One of the many attractions of volleyball is the fact that it is an all year round sport. For me volleyball is volleyball, whether you are playing indoors or outdoors. It is a sport that caters for all and one that can be played by anyone, just about anywhere. This is great for the development of players and spectators alike, with there always being something to take part in or support. We want to show people that beach volleyball is indeed a serious sport, with fantastic opportunities to play recreationally, being one of the most fun and sociable sports out there.
I know what some of you might be thinking … Beach Volleyball? In Scotland? Beach volleyball is an outdoor sport… FACT! Just like football, rugby, tennis, hockey. Do you ask the same question of these sports? Typically, when people think of beach volleyball they imagine, sun, sea and sand. In some cases this is the case, but a lot of the time, it a lot more than this. Beach volleyball is a huge attraction on the continent and all over the world. It was one of the fastest tickets to sell out at London 2012 where players played in front of a sold out 15,000 seater stadium at Horse Guards Parade. Beach volleyball has rocketed in popularity over the last few decades. In 1992 it was merely a test event at the Barcelona Olympics but by 2004, only athletics attracted more viewers. For Rio 2016, predictions are that it will be the most sought after ticket at the Games, with an atmosphere akin to football expected.
In some people’s eyes, beach volleyball is sold as a vaguely athletic beach party. However once people see the sport live, there is a really change in their attitudes that comes with an appreciation of just how demanding a sport it is, not only physically, but technically. They also get to experience the fantastic sporting spectacle and atmosphere that comes with a beach volleyball competition.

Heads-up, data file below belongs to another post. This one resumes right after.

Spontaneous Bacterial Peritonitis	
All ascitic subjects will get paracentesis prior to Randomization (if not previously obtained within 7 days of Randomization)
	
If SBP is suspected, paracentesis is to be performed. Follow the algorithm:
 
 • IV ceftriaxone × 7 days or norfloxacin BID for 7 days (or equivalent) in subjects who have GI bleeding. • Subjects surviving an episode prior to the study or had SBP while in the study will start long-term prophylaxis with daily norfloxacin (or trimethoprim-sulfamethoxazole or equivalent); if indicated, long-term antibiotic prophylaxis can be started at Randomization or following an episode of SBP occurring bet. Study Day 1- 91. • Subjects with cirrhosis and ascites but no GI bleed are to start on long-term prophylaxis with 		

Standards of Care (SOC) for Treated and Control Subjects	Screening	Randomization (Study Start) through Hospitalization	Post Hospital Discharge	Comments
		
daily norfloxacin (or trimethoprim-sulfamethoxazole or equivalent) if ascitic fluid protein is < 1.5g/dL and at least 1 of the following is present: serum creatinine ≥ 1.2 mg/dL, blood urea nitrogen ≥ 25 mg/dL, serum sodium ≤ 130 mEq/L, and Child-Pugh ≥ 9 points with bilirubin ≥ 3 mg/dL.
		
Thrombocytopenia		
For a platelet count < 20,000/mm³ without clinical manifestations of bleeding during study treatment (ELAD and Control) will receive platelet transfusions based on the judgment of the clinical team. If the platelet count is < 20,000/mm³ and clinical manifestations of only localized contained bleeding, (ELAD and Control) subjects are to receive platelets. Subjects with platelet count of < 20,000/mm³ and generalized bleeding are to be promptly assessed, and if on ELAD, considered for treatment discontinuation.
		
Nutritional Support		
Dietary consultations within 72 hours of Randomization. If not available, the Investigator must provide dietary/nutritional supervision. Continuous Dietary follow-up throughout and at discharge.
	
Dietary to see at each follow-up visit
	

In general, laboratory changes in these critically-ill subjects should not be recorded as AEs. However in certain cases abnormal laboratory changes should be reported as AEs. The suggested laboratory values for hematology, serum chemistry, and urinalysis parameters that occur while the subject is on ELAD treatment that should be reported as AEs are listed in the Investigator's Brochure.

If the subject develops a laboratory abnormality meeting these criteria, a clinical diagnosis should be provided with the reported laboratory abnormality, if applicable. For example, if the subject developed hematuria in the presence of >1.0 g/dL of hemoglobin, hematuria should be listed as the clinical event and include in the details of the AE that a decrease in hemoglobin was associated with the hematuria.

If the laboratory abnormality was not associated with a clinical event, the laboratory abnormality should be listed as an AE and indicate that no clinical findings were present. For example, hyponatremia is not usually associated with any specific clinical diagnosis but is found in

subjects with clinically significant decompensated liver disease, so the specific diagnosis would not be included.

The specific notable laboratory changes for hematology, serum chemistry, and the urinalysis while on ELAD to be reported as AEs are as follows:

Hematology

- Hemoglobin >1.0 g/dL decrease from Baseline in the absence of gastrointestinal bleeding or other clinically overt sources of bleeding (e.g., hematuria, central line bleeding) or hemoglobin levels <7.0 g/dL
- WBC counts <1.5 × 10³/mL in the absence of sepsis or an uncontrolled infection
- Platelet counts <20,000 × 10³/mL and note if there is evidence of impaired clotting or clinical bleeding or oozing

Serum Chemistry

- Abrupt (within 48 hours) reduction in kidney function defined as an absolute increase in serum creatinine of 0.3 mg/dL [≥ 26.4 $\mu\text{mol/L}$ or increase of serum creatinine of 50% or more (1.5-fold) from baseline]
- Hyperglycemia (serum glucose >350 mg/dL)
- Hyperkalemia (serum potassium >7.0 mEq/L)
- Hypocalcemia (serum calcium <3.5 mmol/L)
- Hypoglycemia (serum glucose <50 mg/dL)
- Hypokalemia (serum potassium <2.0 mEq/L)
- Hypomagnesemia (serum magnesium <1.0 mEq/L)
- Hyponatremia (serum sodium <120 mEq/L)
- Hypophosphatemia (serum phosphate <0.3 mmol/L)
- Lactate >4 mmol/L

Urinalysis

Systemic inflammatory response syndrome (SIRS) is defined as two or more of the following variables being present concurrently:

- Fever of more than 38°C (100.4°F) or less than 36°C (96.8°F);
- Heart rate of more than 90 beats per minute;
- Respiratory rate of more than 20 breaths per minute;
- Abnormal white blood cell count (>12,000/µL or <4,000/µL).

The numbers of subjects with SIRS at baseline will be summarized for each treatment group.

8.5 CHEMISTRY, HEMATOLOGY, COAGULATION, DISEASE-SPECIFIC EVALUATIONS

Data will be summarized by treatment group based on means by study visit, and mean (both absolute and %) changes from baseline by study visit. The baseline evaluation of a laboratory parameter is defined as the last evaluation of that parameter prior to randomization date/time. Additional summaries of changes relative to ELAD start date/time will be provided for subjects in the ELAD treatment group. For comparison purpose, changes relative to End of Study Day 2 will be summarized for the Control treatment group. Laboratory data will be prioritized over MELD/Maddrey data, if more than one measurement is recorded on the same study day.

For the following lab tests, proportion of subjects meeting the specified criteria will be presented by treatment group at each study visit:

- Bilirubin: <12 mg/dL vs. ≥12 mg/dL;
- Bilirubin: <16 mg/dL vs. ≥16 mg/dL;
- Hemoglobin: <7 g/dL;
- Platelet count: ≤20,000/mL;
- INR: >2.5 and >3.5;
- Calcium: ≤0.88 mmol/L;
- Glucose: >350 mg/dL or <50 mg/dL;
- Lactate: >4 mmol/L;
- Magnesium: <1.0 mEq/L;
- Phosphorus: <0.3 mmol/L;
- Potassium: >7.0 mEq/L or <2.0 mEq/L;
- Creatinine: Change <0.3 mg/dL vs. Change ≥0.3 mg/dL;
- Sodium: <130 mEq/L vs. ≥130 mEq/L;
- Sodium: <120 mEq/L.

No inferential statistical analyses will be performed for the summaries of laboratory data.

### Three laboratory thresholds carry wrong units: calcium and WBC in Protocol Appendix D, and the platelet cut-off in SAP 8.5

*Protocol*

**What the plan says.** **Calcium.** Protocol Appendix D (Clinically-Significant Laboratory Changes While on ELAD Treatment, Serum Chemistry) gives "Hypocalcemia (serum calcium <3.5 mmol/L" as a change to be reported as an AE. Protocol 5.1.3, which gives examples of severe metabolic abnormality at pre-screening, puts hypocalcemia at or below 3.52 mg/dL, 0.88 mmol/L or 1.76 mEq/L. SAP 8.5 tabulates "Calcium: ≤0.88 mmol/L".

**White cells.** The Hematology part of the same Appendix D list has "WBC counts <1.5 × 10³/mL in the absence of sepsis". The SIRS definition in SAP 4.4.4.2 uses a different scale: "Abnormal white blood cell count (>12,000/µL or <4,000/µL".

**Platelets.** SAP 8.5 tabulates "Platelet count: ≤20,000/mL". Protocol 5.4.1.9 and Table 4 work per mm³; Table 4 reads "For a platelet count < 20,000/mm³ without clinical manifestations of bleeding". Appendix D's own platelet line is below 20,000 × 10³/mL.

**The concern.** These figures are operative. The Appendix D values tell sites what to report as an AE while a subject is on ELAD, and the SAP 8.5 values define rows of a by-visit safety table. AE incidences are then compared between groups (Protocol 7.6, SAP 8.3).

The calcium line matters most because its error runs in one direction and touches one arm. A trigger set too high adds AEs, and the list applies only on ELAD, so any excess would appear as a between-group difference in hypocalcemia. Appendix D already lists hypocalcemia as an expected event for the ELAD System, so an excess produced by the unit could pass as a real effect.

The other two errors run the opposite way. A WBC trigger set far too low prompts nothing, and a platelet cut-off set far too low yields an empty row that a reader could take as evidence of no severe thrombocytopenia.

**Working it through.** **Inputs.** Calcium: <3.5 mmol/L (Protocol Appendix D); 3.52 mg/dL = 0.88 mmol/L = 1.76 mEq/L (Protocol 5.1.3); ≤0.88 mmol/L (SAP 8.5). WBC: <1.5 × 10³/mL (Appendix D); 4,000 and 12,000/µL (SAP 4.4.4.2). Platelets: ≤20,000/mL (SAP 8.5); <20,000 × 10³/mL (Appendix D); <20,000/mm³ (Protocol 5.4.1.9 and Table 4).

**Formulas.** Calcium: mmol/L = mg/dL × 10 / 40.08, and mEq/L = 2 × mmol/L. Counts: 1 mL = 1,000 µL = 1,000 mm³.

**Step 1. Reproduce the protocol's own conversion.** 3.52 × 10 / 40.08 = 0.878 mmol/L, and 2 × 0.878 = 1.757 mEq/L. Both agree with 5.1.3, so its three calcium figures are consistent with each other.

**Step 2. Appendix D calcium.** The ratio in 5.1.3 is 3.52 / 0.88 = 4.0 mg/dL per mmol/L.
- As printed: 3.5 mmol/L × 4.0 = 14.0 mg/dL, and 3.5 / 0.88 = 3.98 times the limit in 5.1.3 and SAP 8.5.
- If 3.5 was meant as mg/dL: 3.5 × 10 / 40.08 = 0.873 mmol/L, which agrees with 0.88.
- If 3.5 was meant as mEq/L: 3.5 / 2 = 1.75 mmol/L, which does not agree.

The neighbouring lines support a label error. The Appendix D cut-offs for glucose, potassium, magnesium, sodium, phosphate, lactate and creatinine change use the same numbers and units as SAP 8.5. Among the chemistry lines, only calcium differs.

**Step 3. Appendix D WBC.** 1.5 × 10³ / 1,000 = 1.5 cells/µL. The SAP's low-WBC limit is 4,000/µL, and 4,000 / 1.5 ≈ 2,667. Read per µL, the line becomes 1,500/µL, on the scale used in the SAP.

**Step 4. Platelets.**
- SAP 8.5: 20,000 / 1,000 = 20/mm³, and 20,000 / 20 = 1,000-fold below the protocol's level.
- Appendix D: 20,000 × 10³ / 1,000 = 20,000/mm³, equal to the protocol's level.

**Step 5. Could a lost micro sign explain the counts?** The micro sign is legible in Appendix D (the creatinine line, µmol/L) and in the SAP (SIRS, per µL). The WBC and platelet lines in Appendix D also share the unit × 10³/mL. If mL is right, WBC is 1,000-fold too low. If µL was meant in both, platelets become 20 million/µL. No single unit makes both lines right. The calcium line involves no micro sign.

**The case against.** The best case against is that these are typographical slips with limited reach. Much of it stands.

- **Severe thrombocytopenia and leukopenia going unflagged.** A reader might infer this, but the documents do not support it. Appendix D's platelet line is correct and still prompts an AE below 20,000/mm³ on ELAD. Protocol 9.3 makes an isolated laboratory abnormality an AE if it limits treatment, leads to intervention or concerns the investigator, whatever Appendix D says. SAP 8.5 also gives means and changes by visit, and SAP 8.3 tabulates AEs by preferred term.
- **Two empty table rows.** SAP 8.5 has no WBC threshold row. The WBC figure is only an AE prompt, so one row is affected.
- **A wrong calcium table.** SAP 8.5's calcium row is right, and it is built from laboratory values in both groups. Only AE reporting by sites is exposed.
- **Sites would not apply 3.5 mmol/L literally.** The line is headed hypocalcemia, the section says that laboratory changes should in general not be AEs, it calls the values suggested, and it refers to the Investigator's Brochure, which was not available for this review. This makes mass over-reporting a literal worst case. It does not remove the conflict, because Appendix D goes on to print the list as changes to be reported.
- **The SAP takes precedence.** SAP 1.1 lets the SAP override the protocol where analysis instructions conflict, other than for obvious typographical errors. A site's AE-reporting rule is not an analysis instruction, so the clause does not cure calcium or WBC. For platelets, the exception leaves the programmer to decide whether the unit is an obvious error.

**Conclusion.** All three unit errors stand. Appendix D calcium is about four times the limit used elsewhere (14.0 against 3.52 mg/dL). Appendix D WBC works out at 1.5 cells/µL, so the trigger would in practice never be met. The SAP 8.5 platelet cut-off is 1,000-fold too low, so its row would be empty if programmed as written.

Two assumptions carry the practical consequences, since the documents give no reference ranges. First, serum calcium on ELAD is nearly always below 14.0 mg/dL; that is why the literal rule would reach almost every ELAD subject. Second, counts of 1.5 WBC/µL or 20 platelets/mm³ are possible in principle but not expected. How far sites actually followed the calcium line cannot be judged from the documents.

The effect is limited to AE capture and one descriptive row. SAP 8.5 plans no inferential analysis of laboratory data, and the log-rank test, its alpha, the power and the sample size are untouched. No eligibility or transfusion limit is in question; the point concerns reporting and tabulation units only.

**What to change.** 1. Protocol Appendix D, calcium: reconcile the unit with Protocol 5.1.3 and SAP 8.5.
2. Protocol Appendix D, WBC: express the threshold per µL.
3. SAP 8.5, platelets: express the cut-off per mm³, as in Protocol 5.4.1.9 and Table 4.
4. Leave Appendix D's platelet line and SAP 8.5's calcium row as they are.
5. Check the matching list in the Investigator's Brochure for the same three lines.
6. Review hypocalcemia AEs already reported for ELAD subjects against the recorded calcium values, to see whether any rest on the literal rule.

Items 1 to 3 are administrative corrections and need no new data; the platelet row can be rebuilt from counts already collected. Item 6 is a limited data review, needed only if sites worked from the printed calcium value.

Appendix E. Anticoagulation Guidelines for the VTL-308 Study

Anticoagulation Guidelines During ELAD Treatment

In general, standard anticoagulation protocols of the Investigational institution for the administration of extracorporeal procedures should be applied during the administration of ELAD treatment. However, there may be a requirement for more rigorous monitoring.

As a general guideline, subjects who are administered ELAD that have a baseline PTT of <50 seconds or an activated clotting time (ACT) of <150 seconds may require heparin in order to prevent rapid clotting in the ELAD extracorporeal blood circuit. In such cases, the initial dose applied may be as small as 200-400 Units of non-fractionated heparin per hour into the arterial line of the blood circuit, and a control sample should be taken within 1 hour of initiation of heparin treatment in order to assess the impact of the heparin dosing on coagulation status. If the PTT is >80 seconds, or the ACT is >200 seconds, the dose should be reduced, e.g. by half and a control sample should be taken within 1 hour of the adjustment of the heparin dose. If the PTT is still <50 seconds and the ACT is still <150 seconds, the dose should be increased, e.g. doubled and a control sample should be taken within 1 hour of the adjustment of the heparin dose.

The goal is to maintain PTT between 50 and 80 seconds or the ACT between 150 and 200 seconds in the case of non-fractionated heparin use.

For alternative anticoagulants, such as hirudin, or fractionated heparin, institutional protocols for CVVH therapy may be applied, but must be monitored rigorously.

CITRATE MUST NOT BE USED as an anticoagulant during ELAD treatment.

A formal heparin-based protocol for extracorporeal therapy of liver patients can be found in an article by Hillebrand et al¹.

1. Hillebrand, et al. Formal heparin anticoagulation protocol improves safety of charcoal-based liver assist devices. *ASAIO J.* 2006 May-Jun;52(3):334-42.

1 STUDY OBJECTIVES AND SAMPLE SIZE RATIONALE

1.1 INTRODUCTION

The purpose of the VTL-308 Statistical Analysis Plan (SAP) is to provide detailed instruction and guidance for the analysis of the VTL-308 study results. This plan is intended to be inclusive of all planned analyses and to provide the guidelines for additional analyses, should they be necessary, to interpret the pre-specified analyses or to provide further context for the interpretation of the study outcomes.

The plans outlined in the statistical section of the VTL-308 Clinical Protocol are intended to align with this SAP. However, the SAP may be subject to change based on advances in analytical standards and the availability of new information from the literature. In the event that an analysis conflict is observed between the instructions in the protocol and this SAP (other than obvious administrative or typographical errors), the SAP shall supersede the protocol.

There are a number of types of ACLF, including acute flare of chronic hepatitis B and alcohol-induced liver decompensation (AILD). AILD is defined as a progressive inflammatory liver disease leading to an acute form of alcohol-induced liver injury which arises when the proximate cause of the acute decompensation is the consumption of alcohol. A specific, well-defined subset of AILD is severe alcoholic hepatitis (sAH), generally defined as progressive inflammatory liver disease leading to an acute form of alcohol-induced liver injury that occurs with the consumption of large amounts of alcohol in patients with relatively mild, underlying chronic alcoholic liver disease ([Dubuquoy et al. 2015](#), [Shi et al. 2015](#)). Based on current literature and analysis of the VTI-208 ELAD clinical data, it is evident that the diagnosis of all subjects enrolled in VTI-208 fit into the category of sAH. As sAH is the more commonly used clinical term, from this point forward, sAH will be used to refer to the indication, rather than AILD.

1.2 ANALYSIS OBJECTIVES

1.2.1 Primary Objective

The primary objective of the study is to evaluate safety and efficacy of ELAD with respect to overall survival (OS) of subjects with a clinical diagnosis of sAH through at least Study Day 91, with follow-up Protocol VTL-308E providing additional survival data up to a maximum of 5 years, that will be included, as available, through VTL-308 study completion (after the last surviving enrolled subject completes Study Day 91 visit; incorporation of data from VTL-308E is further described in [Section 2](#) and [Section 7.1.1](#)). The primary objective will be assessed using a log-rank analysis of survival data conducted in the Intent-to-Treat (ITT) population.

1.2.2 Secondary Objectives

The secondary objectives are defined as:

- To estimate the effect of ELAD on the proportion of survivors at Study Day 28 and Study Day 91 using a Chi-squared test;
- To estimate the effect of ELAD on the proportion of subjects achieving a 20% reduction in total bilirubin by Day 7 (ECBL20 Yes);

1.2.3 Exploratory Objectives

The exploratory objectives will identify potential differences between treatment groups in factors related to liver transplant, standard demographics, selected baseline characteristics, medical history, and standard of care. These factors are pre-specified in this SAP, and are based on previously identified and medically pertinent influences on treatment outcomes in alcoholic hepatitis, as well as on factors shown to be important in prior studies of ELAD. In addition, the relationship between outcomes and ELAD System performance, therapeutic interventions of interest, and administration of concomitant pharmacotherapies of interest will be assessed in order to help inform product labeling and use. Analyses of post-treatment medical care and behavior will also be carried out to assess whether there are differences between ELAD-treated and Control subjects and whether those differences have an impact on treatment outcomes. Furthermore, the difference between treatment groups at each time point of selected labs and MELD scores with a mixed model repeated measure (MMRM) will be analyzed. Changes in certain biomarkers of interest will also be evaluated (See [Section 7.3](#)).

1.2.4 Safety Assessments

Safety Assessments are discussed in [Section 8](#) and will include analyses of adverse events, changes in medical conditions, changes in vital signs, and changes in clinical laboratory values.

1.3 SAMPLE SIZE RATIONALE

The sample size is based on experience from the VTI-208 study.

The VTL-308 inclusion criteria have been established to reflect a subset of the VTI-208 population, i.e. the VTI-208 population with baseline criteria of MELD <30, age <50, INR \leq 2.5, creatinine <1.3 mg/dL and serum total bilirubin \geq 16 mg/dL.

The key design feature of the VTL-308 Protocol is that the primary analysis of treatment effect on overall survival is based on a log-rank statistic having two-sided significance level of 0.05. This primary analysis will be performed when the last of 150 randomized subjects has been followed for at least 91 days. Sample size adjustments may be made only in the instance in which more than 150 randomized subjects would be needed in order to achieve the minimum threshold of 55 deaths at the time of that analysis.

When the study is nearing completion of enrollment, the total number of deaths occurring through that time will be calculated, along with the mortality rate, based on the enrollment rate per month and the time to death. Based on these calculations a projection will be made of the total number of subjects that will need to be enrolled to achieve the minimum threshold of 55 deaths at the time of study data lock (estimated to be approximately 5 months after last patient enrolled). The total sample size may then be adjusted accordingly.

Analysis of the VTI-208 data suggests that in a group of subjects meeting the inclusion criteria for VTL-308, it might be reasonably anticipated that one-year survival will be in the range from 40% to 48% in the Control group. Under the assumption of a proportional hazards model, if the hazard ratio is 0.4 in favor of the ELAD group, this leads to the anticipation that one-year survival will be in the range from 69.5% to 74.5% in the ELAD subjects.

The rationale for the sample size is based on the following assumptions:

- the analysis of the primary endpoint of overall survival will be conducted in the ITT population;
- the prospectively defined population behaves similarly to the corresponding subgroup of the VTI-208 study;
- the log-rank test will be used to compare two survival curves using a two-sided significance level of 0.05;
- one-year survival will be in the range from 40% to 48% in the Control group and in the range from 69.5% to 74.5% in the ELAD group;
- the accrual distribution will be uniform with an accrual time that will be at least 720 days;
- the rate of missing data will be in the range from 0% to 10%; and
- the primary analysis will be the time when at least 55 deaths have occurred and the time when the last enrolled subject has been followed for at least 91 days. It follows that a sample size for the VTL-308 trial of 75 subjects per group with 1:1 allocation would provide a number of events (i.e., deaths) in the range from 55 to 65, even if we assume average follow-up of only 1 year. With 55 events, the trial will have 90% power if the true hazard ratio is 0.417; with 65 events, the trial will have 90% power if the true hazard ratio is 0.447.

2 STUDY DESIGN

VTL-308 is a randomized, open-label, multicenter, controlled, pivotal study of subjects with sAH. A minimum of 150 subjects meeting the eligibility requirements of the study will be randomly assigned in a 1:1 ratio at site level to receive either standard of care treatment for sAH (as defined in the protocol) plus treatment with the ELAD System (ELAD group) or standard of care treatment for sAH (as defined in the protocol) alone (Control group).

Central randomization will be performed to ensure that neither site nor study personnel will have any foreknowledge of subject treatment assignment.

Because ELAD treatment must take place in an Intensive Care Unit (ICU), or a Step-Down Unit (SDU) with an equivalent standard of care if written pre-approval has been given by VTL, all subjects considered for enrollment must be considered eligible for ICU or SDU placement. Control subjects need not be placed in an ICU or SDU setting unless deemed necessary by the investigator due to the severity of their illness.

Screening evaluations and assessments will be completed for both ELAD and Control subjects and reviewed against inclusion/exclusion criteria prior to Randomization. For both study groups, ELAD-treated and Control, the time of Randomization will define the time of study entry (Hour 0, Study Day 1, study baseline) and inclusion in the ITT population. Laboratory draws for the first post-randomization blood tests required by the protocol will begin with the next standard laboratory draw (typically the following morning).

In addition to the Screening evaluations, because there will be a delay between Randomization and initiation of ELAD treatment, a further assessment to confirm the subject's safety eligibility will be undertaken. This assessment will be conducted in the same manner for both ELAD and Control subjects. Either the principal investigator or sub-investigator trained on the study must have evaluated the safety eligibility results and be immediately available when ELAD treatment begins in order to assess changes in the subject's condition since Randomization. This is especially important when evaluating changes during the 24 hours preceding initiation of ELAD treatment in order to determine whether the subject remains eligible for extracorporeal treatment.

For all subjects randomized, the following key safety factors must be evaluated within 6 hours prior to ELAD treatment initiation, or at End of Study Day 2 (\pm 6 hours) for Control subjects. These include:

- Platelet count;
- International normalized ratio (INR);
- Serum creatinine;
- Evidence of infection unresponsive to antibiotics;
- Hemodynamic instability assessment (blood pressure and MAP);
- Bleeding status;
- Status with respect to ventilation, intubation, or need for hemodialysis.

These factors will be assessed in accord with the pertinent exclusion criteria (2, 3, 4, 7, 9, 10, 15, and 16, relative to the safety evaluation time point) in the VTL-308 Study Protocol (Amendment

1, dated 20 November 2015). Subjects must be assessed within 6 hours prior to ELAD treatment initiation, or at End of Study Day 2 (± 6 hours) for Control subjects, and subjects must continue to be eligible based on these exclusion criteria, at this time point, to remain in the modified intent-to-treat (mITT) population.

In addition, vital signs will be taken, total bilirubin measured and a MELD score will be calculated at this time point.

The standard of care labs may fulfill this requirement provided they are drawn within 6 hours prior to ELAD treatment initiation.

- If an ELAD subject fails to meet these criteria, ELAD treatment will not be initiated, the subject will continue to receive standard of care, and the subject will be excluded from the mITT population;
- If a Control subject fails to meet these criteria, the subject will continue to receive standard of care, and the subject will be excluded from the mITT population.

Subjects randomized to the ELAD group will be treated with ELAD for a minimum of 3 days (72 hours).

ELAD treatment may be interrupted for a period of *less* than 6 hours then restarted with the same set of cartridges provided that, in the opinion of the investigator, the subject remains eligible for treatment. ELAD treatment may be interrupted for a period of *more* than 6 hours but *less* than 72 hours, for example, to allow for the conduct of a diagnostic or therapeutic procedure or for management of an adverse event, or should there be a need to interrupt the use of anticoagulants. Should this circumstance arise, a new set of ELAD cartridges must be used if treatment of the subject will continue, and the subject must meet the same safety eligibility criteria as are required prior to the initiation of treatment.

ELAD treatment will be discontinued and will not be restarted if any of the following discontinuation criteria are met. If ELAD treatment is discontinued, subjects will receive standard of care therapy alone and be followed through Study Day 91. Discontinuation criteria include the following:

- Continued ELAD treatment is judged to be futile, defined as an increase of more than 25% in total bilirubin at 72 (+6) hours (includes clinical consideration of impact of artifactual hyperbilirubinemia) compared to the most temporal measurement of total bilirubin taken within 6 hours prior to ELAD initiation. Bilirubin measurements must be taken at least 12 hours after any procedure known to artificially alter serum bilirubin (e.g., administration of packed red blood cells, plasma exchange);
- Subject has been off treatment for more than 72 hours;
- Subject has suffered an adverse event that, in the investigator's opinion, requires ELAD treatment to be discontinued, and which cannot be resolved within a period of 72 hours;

As we move into June, I am delighted to announce that there are plenty of opportunities to play and also watch beach volleyball events as the Scottish Beach Volleyball Tour continues throughout the summer, with the next stop the St Andrews Championships in Fife.
There has been a huge injection of entries on the back of recent international success by both our Men’s and Women’s Beach teams who have made history on the international beach volleyball circuit in their first ever appearance on the international stage. I hope that this achievement is a catalyst to boosting the popularity of our sport even further, replicating the legacy and the success of London 2012.
Get along to Fife on the weekend of 27th/28th June to see some top-level beach volleyball on display. Or … even better enter the competition via the Scottish Volleyball website. And to find out details of your nearest club click here.
So there you have it … opportunities to play a new sport that is thriving, as well as opportunities to watch it live. No excuses!
We look forward to previewing all the remaining legs of the 2015 Scottish Beach Volleyball Tour, followed by fixtures from the indoor season later in the year, via our Events! page. For a weekly update direct to your inbox, of volleyball and other great spectator sport taking place in your area, make sure you subscribe (for free!) to our weekly newsletter.
Finally, we wish Lynne and her teammate Mel Coutts the best of luck on the #roadtorio and their pursuit of beach volleyball qualification for the Rio 2016 Olympics. Follow them on Twitter @COUTTS_BEATSBVB for all the latest news.